The Netherlands is a place where climate change hits close to home. When you're already below sea level, the prospect that the sea might start rising becomes disastrous. So when a historic causeway needed renovations to combat the rising water, the Dutch found an elegant lighting solution that simultaneously fights energy consumption and light pollution by lighting up only when cars are driving past — no electricity required.
Lighting the Way
Basically all of Holland is an engineering marvel. It takes a lot of work and a lot of planning to drive back the ocean with a series of sea walls, known as dikes. And of those dikes, the Afsluitdijk is one of the most impressive. Built in 1932, it spans a full 20 miles (32 kilometers) from North Holland to Zurich, giving drivers a direct route over the ocean. But it's not just the causeway's length that's impressive. The salty sea to the north, once filtered through the Afsluitdijk, comes into the freshwater lake IJsselmeer on the south side.
It's clear to see why the Netherlands are so proud of the Afsluitdijk. And even clearer what a big deal it would be if it were allowed to fall into disrepair. When the rising sea meant a full-on renovation was needed, the Dutch commissioned design firm Studio Roosegaarde to ensure the project had style and purpose. The most dramatic improvement made by lead designer Daan Roosegaarde was to bring bright light to the long, dark bridge by reflecting the headlights of drivers on the road.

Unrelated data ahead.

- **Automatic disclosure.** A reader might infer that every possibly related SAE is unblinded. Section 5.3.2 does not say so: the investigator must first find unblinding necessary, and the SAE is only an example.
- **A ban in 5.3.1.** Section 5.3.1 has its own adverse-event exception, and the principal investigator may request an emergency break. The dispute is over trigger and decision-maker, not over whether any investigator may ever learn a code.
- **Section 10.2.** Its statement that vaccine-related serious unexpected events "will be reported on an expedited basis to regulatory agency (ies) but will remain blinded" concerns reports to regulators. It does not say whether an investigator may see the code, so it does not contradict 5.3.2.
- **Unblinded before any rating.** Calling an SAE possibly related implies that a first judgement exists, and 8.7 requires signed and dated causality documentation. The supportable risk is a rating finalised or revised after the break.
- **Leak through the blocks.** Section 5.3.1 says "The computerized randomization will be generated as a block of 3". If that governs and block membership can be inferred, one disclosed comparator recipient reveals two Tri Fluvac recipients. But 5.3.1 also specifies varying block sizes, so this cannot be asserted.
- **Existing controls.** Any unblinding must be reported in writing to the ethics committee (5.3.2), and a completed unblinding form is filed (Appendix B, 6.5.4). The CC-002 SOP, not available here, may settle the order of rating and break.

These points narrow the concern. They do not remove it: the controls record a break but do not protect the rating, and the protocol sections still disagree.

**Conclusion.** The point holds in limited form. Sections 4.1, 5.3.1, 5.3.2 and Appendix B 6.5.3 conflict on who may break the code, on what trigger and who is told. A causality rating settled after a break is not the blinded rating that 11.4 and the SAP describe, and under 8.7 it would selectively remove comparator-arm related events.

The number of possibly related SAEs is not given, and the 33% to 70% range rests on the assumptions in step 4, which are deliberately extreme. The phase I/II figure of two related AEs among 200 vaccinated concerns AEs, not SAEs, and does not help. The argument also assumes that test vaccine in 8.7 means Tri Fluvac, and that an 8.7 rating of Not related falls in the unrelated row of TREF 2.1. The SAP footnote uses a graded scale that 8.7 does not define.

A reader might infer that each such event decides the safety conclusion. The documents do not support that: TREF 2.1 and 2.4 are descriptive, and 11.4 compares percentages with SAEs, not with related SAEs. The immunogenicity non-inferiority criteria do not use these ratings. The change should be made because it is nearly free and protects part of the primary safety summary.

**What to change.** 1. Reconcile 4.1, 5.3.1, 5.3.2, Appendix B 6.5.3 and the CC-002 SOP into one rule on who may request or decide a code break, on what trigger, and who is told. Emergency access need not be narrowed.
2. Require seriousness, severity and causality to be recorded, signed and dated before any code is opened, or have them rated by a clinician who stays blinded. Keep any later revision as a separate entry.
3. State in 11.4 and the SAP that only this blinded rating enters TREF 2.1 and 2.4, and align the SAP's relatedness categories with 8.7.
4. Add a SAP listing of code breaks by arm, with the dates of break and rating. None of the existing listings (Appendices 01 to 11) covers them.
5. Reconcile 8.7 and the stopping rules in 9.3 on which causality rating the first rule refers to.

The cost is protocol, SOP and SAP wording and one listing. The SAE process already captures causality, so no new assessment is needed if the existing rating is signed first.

The Gates of Light are built into the massive floodgates at either end of the extra-long causeway. Their design is inspired by the iridescent sparkling of butterfly wings. They scatter cars' bright headlights over the road, illuminating their surroundings without requiring any additional energy consumption. Better still, they cut back on light pollution in one of the most light-polluted places on the planet, since the 32-mile road stays in the dark until a car drives past.
All of the Lights
The Gates of Light are the most prominent new eco-friendly feature of the Afsluitdijk (we're really never going to get sick of typing that), but it's not Studio Roosegaarde's only improvement. From November 2017 to January 2018, the Friesland bunker nearby was home to "Glowing Nature," where visitors could interact with natural bio-luminescent algae. And during the same time, "Windvogel" cast spotlights above the road using wind power from kites high above the ground. According to some estimates, the clean energy these kinds of structures produce could power up to 200 Dutch homes. It's proof that future is looking bright.